Citizens tour the Arizona Capitol grounds in Phoenix in this Dec. 14, 2004 file photo.
Matt York/AP Photo

Arizona eyes punishment for local progressive policies

About a month ago, Birmingham, Alabama, decided it was time to give the city’s low-wage workers a raise. Local officials approved a minimum-wage increase, that would apply solely to Birmingham employers, to $10.10 an hour.
Just two days later, Alabama’s Republican governor and GOP-led legislature decided to undo what Birmingham had done. The state passed a law, which applied retroactively, prohibiting cities from raising their own minimum wages, even if they want to. In all, 17 Republican-led states have approved measures to block local control in this area.
As it turns out, this goes beyond the minimum wage. Bloomberg News reported the other day on an effort among local officials in Tempe, Arizona, to create paid sick-leave for the city’s workers. The initiative is facing some fairly intense resistance from officials in Phoenix.
[Tempe City Council member Lauren Kuby] and her colleagues heard that Arizona’s Republican-controlled state legislature was considering punishing cities that tried to set their own codes for worker benefits. Arizona’s House passed a bill on March 1 specifying that cities aren’t allowed to require private employers to provide paid sick leave or vacation.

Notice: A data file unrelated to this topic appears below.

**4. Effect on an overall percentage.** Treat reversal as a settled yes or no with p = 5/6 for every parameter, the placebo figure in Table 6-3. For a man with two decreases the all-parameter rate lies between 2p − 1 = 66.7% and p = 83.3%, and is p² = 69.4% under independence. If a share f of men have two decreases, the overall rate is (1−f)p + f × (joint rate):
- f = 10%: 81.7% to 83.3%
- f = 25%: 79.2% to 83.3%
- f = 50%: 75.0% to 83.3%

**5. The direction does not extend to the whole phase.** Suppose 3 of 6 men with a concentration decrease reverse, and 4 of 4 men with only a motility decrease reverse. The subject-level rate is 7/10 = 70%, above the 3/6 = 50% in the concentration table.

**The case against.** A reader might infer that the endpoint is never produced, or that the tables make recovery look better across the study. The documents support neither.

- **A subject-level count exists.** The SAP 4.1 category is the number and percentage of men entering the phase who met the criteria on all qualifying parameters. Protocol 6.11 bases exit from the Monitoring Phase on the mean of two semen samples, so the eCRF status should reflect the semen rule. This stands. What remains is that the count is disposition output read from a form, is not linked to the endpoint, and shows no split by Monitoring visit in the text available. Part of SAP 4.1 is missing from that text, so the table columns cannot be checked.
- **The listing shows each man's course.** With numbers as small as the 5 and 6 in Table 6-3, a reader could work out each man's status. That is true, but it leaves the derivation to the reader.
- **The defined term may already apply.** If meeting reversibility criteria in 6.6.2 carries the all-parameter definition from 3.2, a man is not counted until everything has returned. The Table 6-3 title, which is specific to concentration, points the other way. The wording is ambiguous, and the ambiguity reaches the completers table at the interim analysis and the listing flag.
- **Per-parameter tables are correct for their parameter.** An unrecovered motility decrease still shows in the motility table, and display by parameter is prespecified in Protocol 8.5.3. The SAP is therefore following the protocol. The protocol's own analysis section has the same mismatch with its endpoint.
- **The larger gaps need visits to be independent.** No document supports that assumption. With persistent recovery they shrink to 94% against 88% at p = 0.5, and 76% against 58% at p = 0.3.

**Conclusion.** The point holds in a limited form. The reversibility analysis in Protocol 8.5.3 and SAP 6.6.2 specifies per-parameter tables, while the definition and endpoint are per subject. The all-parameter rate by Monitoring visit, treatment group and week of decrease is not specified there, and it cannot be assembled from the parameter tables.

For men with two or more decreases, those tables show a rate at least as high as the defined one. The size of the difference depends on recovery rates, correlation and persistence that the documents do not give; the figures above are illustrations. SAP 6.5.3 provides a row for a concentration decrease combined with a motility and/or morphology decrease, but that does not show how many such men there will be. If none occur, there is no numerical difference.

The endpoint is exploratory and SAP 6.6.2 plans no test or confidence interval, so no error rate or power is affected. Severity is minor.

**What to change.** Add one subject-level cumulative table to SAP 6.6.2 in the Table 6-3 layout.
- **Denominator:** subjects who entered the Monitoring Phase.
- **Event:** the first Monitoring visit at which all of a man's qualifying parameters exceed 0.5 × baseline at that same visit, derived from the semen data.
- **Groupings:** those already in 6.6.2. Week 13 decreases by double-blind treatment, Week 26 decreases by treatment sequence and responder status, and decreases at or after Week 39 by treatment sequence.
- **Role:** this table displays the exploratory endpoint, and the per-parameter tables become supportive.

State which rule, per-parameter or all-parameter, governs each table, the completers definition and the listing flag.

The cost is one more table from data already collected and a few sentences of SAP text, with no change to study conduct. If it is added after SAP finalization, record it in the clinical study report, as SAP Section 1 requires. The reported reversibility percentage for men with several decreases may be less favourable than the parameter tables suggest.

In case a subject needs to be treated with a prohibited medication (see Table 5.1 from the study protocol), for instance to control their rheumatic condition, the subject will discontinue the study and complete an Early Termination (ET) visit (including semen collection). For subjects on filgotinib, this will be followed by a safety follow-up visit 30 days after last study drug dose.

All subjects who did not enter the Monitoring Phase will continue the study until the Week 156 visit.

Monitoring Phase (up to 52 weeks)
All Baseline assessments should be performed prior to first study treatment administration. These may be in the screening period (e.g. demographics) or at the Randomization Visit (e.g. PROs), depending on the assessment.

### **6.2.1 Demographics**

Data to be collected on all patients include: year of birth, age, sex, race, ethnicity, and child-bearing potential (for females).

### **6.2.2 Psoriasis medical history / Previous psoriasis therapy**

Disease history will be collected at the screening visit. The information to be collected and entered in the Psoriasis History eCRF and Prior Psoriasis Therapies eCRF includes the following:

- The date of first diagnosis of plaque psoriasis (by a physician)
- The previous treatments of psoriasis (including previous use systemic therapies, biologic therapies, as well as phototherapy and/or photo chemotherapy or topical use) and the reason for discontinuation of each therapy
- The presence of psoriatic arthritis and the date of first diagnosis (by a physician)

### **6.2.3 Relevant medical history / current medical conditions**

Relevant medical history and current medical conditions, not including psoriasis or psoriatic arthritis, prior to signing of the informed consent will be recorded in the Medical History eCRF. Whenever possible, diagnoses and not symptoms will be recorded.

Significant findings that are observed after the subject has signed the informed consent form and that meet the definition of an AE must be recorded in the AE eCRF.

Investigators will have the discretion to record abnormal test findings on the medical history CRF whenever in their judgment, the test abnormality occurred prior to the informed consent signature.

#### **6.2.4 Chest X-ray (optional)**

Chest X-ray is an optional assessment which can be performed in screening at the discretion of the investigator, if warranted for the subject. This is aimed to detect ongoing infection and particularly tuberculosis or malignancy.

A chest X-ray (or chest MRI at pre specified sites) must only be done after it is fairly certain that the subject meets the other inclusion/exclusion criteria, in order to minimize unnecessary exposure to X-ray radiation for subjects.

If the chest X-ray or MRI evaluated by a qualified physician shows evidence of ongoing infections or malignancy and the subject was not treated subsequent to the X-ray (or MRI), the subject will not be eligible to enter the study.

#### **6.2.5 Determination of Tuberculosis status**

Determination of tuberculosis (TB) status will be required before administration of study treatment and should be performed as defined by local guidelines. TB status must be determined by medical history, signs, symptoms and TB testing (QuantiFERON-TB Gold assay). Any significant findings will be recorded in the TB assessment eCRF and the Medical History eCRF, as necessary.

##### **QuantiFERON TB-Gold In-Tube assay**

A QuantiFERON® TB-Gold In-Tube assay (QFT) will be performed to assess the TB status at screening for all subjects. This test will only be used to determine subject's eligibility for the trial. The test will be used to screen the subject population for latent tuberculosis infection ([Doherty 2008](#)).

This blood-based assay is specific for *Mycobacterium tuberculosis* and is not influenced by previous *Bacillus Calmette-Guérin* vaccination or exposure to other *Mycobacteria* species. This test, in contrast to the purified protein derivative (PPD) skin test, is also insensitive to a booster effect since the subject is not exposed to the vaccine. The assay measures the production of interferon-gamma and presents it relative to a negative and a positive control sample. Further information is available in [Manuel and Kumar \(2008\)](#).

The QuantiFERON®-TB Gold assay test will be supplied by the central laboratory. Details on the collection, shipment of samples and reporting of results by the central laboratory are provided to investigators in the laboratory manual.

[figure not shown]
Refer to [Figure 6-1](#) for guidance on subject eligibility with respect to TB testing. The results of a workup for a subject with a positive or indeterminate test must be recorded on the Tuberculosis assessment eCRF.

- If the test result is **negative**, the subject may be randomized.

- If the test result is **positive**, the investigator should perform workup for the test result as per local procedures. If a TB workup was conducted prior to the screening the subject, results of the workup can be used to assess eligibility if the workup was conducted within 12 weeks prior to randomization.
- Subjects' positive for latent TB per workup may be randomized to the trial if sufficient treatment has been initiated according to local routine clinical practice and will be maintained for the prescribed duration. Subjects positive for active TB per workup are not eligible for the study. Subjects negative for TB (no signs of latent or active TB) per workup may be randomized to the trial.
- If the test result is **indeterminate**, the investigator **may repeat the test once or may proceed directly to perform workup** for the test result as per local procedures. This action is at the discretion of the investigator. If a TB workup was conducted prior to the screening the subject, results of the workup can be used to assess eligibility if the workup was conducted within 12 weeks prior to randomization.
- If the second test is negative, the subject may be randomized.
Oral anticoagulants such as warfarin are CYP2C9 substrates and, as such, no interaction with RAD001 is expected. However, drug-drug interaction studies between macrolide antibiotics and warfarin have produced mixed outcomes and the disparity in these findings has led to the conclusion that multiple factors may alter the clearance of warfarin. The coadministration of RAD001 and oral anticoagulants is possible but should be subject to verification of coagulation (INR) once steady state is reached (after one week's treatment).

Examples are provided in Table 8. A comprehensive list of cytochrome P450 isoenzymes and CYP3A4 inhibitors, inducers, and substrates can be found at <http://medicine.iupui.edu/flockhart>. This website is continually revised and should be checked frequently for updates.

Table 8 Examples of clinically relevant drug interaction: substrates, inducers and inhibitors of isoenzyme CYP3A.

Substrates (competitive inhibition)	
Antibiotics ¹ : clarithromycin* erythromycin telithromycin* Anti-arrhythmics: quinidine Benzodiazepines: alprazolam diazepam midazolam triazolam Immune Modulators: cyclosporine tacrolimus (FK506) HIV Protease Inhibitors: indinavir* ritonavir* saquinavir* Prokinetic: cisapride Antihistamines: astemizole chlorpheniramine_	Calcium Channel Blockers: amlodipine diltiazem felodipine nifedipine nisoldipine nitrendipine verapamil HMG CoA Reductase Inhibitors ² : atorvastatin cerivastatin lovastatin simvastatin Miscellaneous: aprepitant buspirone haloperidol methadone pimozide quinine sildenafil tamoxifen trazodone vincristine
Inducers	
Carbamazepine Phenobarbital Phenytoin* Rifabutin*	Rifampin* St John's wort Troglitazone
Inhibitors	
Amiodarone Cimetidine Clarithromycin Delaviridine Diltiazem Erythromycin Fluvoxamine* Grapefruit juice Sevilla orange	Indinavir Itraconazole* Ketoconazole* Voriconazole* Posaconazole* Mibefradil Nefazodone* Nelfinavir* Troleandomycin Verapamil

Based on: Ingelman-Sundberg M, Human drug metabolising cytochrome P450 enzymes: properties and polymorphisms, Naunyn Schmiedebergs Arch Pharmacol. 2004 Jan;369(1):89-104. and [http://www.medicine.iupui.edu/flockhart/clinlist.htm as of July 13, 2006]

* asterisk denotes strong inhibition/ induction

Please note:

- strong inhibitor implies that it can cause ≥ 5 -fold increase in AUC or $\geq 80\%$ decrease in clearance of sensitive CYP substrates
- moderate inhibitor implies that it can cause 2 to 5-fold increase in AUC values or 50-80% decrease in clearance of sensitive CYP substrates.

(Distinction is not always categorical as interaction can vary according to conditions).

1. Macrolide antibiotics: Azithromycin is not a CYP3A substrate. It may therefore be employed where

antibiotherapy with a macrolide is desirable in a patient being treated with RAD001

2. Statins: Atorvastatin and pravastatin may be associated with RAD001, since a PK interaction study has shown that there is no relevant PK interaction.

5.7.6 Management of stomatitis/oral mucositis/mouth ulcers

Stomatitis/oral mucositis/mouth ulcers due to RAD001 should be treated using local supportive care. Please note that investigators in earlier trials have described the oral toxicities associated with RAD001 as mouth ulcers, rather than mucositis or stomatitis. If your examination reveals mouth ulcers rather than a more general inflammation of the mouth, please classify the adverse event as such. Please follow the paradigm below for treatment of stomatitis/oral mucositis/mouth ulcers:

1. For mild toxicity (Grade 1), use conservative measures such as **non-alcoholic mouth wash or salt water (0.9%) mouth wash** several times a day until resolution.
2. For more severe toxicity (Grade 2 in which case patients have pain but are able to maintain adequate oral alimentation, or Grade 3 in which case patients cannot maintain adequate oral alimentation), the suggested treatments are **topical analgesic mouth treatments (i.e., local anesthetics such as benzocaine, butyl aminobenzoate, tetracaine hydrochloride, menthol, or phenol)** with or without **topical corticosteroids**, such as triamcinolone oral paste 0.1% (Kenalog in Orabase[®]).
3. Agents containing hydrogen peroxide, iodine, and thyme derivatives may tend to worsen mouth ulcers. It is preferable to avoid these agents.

The state Senate has passed companion legislation that would cut state funds, used to pay for services like police and firefighting, for cities that try to supersede state laws. “They actually decided to dissolve our study group because they were so chilled by the state threat,” says Kuby.
The move to punish communities that try to approve their own progressive policies was initiated by Arizona Gov. Doug Ducey (R), who, after one year on the job, said he would change “the distribution of state-shared revenue,” cutting off communities who pursued employment laws he considers “ill-advised.”
Arizona Senate President Andy Biggs (R) told Bloomberg that arresting a municipality isn’t an option, but GOP state policymakers are nevertheless eager to “provide a deterrent effect.”
Responses like these to local control continue to amaze. As we talked about a month ago, contemporary conservatism is generally committed to the idea that the government that’s closest to the people – literally, geographically – is best able to respond to the public’s needs. As much as possible, officials should try to shift power and resources away to local authorities.
Except, that is, when communities consider progressive measures Republicans don’t like, at which point those principles are quickly thrown out the window.
So, let this be a lesson to everyone: when officials in Washington tell states what to do, it’s an outrageous abuse and clear evidence of government overreach. When states tell cities what to do, it’s protecting conservative principles.